I was attracted by this book as much as a result of its eye-catching title – a translation in English (as in the original German: An einem klaren, eiskalten Januarmorgen zu Beginn des 21 Jahrhunderts) of the opening line – as its location in contemporary European, as opposed to distinctly UK, literature.
Roland Schimmelpfennig, the prolific playwright (and former journalist), is a man used to commenting on the populism of these times and on the need for liberals to exercise the muscles required to call out zombie fascism when we come across it, an act which is apparently difficult to do even when it comes, disguised, knocking on our doors at Christmas. This is his first novel, but it continues the theme of much of his work, inspired by the rise of the AfD in Germany as much as by its populist counterparts that we can find both in the UK and, unfortunately, in several other European countries.
The title depicts a single act taking place in the depths of a particularly hard winter at the beginning of this century (thus some sixteen or so years prior to the novel’s original publication) when a lone wolf is able to cross a frozen river marking the border between Germany and Poland. A short while later, the wolf is photographed somewhere close to Berlin and, when the photograph is published, the remarkability of its existence – the first wild wolf to be seen at least in this part of Germany in over 160 years – acts to spread its fame. As the wolf continues its, substantially unseen, journey towards and into the capital of modern Germany, Schimmelpfennig’s characters interact with its presence and its absence in ways that are both predictable, charming and naive.
The symbolism is clear – as well it ought to be, as this is more or less entirely a symbolic work. The wolf is alone, it has ‘crossed’ from Poland (not forgetting that east Germany lay on its route ‘westwards’, as the author is well aware), not that freedom of movement has any significance for wild animals, and it is potentially symbolic of the re-wilding initiative that sees, for example, the desirability of the re-introduction of the lynx and, indeed, the wolf, into Scotland (although there are no official plans yet to do so). The ‘lone wolf’ as a leitmotif of an outsider, and not of ourselves, and therefore something possessed of great power but thus to be feared, rejected and destroyed, needs also to be observed.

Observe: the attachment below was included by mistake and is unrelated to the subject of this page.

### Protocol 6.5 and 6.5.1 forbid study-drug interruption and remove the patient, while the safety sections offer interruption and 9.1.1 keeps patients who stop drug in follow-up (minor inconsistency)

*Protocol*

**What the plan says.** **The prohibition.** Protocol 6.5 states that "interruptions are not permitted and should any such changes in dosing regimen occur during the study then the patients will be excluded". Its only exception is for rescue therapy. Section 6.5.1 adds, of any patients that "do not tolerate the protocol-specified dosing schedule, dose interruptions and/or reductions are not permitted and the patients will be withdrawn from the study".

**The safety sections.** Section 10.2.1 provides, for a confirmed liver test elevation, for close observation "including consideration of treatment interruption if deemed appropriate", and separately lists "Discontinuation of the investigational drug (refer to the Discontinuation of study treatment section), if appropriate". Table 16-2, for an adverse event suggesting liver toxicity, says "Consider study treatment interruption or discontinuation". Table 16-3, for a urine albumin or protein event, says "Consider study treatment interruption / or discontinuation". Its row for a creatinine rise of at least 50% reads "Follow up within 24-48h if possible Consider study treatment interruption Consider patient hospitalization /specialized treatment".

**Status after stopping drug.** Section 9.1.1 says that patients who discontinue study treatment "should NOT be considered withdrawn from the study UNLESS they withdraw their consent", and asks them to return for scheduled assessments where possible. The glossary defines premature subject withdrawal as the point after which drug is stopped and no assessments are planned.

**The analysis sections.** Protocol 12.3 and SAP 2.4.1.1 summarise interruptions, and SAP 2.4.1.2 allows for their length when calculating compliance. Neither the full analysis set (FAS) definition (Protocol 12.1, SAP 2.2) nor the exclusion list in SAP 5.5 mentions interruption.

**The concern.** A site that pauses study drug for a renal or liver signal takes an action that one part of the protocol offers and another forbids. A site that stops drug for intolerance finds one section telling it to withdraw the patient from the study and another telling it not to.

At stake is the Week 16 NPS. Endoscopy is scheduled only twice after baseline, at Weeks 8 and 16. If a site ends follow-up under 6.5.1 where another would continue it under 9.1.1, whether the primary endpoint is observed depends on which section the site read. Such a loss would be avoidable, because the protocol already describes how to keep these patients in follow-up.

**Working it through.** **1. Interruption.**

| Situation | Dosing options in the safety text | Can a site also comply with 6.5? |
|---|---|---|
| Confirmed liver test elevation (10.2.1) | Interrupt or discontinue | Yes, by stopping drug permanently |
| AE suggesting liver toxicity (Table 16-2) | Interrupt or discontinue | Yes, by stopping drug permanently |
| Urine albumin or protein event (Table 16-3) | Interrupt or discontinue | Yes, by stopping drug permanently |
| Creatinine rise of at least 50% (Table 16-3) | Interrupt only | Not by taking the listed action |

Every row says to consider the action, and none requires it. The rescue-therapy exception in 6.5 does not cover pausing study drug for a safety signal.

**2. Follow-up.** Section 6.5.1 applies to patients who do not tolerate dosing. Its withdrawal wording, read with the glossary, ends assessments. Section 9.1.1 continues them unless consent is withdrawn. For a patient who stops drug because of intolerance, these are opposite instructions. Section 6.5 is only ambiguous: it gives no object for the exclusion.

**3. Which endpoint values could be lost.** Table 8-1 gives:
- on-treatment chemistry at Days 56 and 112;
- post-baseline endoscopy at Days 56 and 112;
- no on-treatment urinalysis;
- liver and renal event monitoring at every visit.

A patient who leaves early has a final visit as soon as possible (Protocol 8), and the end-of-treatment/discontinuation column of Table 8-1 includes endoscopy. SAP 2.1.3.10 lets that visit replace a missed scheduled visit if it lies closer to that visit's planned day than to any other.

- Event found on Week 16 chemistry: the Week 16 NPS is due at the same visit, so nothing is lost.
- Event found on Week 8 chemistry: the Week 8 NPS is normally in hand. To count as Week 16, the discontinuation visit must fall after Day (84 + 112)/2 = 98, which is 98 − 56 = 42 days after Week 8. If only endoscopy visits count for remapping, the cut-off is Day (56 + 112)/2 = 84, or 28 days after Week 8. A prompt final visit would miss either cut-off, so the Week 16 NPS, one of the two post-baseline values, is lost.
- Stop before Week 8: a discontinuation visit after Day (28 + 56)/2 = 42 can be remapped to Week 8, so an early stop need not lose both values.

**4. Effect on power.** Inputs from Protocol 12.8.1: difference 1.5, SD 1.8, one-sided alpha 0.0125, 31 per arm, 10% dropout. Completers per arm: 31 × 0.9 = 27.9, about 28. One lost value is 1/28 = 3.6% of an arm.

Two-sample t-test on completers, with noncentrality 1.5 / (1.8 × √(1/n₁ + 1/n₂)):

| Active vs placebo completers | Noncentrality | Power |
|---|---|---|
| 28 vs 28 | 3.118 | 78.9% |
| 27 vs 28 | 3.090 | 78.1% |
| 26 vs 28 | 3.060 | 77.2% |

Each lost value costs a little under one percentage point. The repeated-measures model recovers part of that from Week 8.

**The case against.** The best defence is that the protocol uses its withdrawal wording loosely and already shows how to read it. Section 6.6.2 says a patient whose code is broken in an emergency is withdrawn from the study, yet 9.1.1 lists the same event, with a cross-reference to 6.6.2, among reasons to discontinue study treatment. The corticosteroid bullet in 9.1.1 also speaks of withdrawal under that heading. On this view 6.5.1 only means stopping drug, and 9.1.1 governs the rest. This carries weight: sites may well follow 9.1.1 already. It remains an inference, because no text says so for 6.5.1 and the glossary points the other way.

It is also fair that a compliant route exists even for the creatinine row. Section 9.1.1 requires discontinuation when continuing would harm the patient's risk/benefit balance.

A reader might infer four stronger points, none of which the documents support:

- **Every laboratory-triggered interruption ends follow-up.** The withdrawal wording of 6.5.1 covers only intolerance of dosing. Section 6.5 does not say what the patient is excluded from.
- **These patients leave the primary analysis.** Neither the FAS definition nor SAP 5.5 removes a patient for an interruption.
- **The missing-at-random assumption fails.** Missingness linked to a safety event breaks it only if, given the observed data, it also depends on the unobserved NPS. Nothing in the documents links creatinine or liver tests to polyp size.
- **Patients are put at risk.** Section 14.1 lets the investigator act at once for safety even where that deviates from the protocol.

Schimmelpfennig’s telling is, as we might expect from a playwright, big screen and cinematic. The chapters are short and episodic – sometimes less than one page and very rarely more than three – and the approach is broad brush though not, we should note, at the expense of detail although it does require the reader to pay attention. The cast of characters is sizable and, inevitably, not least as a result of the brevity of the work, some are drawn more fully rounded than others although few are unrealised and a higher profile work may well experience a clamour of A-list actors interested in reading it. It is also quite clearly a paean to modern, multi-cultural Berlin – where Schimmelpfennig is resident – with the city and its ever-changing streets, bars and personalities emerging as an actor, albeit a passive one, in the development of the tale.
Ultimately, the moral is really quite clear: that the atomised, individualised lives that we lead in a modern urban environment lead us frequently into an isolated, vulnerable existence akin to that of a lone wolf: that we are so focused on living our own lives that we forget how to live as part of a pack and that the rules of living become much less collectively-oriented and much more based on the rule of the jungle. Where Schimmelpfennig’s characters do interact with each other, it is most commonly with outcomes that are benign, albeit loaded with potential for misunderstandings and for a lack of mutual comprehension. That is the price of how we choose to live alongside others that we do not know and who, it seems, we frequently do not want to get to know. Where, essentially therefore, capitalism is indeed red in tooth and claw, it is as much our own fault as a result of our inability to recognise the strengths that we have when we act as part of a collective. Multi-culturalism doesn’t undermine that, but it does require us all to recognise that the working class, whatever the boundaries imposed either by border or by art, with many of Schimmelpfennig’s characters being artists, has more to unite it than divide it. It does, of course, make such lessons more difficult to realise, but that ought not, in principle, to ask too much of 21st century humans brought up on the lessons of the destructive horrors of the 20th century.
That the book has a slightly retrospective outlook, being set more than a decade prior to the events it describes, adds to its moral of the lessons that we need again to re-learn if we are once more to be not subjects of an economic system but sovereign over it; in control of our history and of our destiny, not captured by one or both of these.